Despite the need for rest, Jesus is not able to say “no” to the crowd. The literal meaning of “moved with pity” is closer to a gut-wrenching experience. That is the Good Shepherd in action, able to forget about Himself in order to reach out to the needs of others.
We are told Jesus “began to teach them many things.” The Shepherd was concerned about the sheep’s spiritual welfare. He gave them spiritual food. But, as we will hear next weekend, He also took care of their bodily hunger by multiplying the loaves and fishes. The Good Shepherd was tuned in enough to His sheep that He recognized and
addressed all their needs, spiritual and physical.
How am I a Good Shepherd to others, both physically and spiritually? Do I reach out to those who are isolated or lonely? Am I able to listen to someone who needs to talk? Do I support programs that feed the hungry? And so on.
The Good Shepherd wants to continue His work. He needs to do it through us. How well am I cooperating? God bless.
Church sign of the week: A heart is happiest when it is beating for others.
I’d like to start off with a thank you to the Garden Angels for their dedication and work on our flowers and greenery. Our grounds look beautiful!
Our Gospel is Mark’s version of Jesus sending His disciples on mission. They had been following Him, observing how He interacted with people, and listening to His words; now Jesus is asking them to go out and spread the news to others.
Jesus asks us to do the same. Our religious practice has helped us to know how Jesus acted and what He said; through baptism, we have accepted the call to bring that Good News to others by what we say and do.
It is a daunting challenge. We certainly are not worthy. But we must be careful not to use our unworthiness as a “get out of jail free” card. Were the first disciples worthy?
Look at Peter: one time Jesus had to say “get behind me, Satan” to him. Despite his bravado of being willing to die for Jesus, Peter denied him three times and then ran away. Peter wasn’t under the cross; he was hiding in the upper room.
The point is that our “worthiness” is not the issue. It is not about us; it is not our mission. It is Christ’s mission and His Good News. All He asks is that we be willing to do our best to live Gospel values and He will use us, despite our mistakes and failures, to bring the Gospel to life for the people around us. Our faith is not about coming to church and staying there; it is about coming to church to be fortified, by the Word, by the Eucharist, and by the Community, so that we can go out from the church strengthened to live the goodness and kindness of Christ in a world that desperately needs it. That is evangelizing. That is what we are called to do and committed ourselves to do when we were baptized.
Reflection for the week: as I go through my day, am I aware that my words and actions affect other people? That I am called to bring Christ’s goodness and kindness to those I meet? That God wants to use me to make a difference? How can I make myself more conscious of this? Let us pray that each member of our community may grow in our ability to bring Christ to others by what we say and how we act. God bless.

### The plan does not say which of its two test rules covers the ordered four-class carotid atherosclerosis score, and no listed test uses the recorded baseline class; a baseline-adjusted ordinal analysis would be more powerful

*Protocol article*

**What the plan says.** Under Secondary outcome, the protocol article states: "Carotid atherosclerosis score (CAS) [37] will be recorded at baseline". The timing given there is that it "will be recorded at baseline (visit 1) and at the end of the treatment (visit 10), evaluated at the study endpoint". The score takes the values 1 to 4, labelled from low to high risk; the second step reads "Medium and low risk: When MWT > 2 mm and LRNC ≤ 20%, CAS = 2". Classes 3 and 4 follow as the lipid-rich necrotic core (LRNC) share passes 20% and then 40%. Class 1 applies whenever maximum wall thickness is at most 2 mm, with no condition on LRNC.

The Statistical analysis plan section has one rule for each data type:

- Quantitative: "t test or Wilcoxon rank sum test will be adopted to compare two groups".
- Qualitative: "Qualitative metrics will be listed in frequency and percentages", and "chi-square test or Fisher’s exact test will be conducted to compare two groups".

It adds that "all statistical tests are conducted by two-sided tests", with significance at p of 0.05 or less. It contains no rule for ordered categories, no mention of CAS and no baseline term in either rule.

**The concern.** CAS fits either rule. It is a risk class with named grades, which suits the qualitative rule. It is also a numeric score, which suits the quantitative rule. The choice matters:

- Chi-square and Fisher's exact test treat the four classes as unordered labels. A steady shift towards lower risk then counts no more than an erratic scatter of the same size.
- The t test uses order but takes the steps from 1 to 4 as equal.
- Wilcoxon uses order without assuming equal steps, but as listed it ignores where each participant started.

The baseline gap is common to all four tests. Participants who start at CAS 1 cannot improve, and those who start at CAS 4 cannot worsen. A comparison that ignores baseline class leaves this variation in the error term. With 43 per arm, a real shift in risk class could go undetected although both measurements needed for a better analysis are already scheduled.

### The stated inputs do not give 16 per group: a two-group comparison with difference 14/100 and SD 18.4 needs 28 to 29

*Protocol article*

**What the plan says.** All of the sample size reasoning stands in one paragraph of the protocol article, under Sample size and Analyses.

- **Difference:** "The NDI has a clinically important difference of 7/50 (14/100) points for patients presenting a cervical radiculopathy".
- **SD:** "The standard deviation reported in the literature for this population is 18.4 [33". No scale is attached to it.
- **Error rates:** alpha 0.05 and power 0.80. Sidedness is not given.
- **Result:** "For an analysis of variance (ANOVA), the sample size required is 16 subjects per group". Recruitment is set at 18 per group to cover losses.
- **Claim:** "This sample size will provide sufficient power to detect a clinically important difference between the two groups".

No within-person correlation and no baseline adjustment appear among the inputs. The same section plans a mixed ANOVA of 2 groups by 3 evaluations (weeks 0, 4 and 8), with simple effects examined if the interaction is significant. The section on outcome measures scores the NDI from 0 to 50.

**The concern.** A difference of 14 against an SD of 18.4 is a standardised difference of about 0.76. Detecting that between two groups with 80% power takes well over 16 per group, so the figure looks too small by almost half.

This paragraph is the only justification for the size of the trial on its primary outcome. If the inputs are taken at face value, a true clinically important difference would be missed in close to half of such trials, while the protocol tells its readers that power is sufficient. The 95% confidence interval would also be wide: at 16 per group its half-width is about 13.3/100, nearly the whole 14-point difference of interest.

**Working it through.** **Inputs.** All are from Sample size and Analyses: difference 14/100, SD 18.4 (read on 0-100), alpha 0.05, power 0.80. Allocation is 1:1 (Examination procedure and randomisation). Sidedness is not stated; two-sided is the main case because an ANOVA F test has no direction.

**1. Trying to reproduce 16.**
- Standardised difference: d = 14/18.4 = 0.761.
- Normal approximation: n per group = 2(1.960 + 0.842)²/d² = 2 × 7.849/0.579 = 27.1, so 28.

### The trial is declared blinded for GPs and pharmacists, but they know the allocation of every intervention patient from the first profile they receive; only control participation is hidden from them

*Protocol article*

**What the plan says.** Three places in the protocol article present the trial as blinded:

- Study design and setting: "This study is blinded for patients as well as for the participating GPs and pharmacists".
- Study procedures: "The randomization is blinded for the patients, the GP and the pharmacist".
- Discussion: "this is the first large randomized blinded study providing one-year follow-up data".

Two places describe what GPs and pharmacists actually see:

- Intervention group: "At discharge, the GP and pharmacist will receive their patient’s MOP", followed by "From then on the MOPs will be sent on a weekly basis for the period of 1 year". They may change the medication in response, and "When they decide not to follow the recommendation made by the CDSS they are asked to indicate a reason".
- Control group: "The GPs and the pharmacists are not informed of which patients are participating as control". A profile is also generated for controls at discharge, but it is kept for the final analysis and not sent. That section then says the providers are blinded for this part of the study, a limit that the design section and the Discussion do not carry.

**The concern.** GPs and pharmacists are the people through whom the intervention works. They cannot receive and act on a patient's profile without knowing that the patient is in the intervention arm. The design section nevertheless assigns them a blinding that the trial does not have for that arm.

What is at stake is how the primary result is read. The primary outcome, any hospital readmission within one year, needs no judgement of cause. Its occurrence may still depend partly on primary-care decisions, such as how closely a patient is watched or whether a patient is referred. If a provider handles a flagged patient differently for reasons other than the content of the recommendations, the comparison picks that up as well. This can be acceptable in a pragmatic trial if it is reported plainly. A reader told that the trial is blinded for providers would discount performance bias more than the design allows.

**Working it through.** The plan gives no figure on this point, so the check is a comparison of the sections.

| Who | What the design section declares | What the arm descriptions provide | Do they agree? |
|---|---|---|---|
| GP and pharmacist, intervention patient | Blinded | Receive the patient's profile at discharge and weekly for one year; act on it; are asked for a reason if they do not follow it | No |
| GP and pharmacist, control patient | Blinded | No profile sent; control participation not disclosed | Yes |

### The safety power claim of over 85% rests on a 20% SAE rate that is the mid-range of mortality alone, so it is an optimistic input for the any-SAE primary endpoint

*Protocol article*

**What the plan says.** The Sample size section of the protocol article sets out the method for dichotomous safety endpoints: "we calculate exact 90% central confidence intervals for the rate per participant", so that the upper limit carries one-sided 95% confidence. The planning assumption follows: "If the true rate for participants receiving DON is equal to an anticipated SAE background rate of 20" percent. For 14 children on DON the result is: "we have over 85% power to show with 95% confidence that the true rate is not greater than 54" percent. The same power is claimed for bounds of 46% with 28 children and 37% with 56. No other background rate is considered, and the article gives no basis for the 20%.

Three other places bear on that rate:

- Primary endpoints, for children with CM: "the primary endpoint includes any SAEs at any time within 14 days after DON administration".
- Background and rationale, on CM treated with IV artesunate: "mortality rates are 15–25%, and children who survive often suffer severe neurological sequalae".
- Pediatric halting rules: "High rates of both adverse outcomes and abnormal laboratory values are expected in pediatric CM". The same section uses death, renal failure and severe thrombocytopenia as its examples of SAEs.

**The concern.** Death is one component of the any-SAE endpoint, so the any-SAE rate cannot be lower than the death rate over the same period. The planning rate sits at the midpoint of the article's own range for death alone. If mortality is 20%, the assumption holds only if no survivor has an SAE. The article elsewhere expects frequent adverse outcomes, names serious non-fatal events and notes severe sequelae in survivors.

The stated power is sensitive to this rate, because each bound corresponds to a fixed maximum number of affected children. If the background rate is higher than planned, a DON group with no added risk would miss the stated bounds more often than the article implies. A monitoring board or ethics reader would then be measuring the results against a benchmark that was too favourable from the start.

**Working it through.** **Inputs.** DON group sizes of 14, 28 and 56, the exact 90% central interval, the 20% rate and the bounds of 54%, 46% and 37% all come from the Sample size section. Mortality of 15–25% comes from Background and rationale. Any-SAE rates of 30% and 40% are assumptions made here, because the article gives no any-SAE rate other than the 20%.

Church sign of the week: it is hard to get in shape spiritually when you only work out on Sundays.
I hope everyone has a good and safe celebration of our country’s Independence Day. Let us pray for our country in a special way, asking God to help us move past senseless division to a cooperation that works for the good of all, especially the most vulnerable.
I recently read a summary of a study that linked the decline of organized religion with the stability and wealth of countries. In other words, the longer there was peace and the more the population entered the middle or upper class, the less adherence there is to
That came to mind when I read our selection from Paul’s second letter to the Corinthians, in which he says, “Power is made perfect in
weakness.” Perhaps what he means is this: when everything is going well and we feel like we are in control, it is easy to forget about God and rely on ourselves. Religious observance becomes a burden, rather than something that gives us strength and courage. But when we fail, when things are not going well and it is obvious to us that we are not in control, then it is easier to remember God and rely on Him. That is why Paul can say, “when I am weak, then I am strong.”
What does this say to us? It is not helpful to beat up on ourselves when we fail. No one is perfect, we will all fall short. To give up, to say “I just can’t ‘be perfect,’” is not helpful. In fact, it can be an excuse. We need to be like St. Paul and use our failings to remind ourselves that God is the one in control and we need to go to him for help and strength. That is how we will grow in doing what is right!
So, when we fail or come up short, rather than feel ashamed or beat up on ourselves, we need to use it to remind ourselves that God is the one who is in control and will help us get to where we should be. God wants nothing more than for us to be all that we can be and will help us get there, if we turn to Him for help. God bless.
Church sign of the week: Following the path of least resistance makes rivers and men crooked.